Dismissal in criminal cases – can you have the courage of your employee’s convictions?

Back in January 2015 we posted a piece as a counter-argument to the public pillorying received by professional footballer Ched Evans in daring to challenge his 2012 rape conviction http://www.employmentlawworldview.com/mob-rule-and-a-moral-maze-but-what-does-uk-law-say-about-ched-evans-playing-football-again/.  On his release from prison in 2014, previous employer Sheffield United FC had said that he could resume training with it, but then instantly regretted it.  Club sponsors severed links, boycotts were threatened, famous names withdrew their patronage and the Twitternet foamed over with spittle-flecked abuse.  The Blades pulled the training offer immediately.  Other clubs would not go near him and the Ministry of Justice even blocked his playing in Malta.  Mr Evans’ career was effectively destroyed at that time, unless you have a particularly rose-tinted view of his current team, Chesterfield (average home gate: 5,675).

And yet, as it turns out, he was innocent.  Not of immoral or amoral behaviour, which he freely admitted, but of the criminal offence of rape.  This is the offence which put him inside for over two years, made him a new hate-figure for the Daily Mail (not that it is short of those, particularly) and ended his top-rank and international career.  If you were Sheffield United, which let Evans go immediately after his conviction, would you now feel a twinge of conscience?  Less pointedly, if as employer you dismiss an employee for a criminal thing he turns out not to have done, does that expose you legally?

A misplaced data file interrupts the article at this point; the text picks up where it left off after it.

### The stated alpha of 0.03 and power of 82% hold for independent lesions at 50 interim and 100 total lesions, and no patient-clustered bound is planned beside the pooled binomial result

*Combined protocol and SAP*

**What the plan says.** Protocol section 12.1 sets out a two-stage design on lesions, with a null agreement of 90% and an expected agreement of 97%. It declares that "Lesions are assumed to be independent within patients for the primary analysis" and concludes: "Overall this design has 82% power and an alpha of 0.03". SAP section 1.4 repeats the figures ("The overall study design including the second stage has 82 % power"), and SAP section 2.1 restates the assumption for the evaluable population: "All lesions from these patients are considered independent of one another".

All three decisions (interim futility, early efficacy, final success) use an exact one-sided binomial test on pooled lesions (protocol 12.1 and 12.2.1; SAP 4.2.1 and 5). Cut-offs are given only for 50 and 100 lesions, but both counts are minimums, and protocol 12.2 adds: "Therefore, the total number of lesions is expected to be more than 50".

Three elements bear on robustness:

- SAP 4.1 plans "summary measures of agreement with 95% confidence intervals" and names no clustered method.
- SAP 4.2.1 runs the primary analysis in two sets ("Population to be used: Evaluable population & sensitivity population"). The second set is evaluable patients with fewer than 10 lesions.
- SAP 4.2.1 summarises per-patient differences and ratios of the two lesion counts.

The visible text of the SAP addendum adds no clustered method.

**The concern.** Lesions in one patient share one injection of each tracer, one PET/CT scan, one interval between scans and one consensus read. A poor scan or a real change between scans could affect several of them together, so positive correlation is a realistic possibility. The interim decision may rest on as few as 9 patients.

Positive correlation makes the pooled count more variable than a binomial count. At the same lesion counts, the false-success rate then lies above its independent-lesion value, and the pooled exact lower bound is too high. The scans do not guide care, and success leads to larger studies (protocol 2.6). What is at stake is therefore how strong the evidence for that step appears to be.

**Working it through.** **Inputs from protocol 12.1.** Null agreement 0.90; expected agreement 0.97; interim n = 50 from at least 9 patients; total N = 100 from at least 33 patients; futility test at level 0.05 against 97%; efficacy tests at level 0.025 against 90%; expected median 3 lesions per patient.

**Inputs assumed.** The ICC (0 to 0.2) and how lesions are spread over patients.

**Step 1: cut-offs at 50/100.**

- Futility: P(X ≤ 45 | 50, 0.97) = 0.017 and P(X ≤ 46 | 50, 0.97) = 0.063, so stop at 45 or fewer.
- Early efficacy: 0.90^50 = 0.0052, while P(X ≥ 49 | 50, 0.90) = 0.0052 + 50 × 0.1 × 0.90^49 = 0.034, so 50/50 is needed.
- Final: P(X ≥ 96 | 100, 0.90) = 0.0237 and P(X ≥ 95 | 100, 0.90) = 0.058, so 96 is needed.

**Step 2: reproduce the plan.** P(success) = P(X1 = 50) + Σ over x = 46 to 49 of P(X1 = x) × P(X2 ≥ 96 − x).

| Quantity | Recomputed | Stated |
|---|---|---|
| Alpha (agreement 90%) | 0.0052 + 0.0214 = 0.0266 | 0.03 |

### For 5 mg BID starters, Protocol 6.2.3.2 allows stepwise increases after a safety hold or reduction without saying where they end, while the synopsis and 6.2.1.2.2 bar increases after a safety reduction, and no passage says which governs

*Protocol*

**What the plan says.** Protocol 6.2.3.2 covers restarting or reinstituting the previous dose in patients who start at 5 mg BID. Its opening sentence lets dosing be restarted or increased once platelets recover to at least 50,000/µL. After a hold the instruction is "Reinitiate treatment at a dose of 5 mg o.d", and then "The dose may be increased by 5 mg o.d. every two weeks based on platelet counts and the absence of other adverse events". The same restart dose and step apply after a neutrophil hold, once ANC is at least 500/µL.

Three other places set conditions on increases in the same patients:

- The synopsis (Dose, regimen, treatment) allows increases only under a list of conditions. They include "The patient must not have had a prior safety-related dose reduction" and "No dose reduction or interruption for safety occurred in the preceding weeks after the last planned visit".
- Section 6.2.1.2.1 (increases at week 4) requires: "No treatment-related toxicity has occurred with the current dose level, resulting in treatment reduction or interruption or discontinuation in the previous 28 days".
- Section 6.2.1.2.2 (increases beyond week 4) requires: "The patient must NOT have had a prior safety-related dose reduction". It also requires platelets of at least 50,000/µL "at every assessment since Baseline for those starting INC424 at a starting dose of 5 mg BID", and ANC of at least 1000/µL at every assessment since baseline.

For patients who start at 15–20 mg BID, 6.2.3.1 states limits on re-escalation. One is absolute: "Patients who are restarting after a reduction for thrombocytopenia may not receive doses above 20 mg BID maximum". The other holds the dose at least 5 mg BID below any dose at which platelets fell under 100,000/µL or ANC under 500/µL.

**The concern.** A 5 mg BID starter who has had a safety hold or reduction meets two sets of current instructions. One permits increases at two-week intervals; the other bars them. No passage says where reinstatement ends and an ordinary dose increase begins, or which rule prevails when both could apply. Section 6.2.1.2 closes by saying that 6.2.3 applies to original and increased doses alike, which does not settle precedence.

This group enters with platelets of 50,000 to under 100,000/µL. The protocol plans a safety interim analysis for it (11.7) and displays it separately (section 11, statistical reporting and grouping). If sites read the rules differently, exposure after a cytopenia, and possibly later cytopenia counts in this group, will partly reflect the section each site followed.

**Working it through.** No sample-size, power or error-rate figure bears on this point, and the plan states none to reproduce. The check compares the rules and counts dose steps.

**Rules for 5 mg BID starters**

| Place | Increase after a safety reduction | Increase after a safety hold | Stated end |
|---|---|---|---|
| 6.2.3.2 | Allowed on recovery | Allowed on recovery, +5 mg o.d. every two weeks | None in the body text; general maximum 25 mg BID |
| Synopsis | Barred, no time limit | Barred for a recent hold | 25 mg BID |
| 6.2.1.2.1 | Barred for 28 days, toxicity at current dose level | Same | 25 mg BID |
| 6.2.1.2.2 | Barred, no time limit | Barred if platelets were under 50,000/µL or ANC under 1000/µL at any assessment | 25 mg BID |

Yes and no.  The question is partly whether you reasonably believe after a proper investigation that he did it.  In an extreme case like this one, it may also depend not on your view of his guilt, but on the public perception of it, even though that Court of Public Opinion is so easily confused between conduct which is criminal and that which is just morally reprehensible, as here.   A highly commercial organisation like a professional football club could potentially justify (legally at least) letting go a player whose presence generated huge public ill-will, damaging sponsor losses, etc., even if it did not itself believe him guilty of a criminal offence.  NB, that dismissal would be for “some other substantial reason” and hence with notice, and not for serious misconduct and hence without it.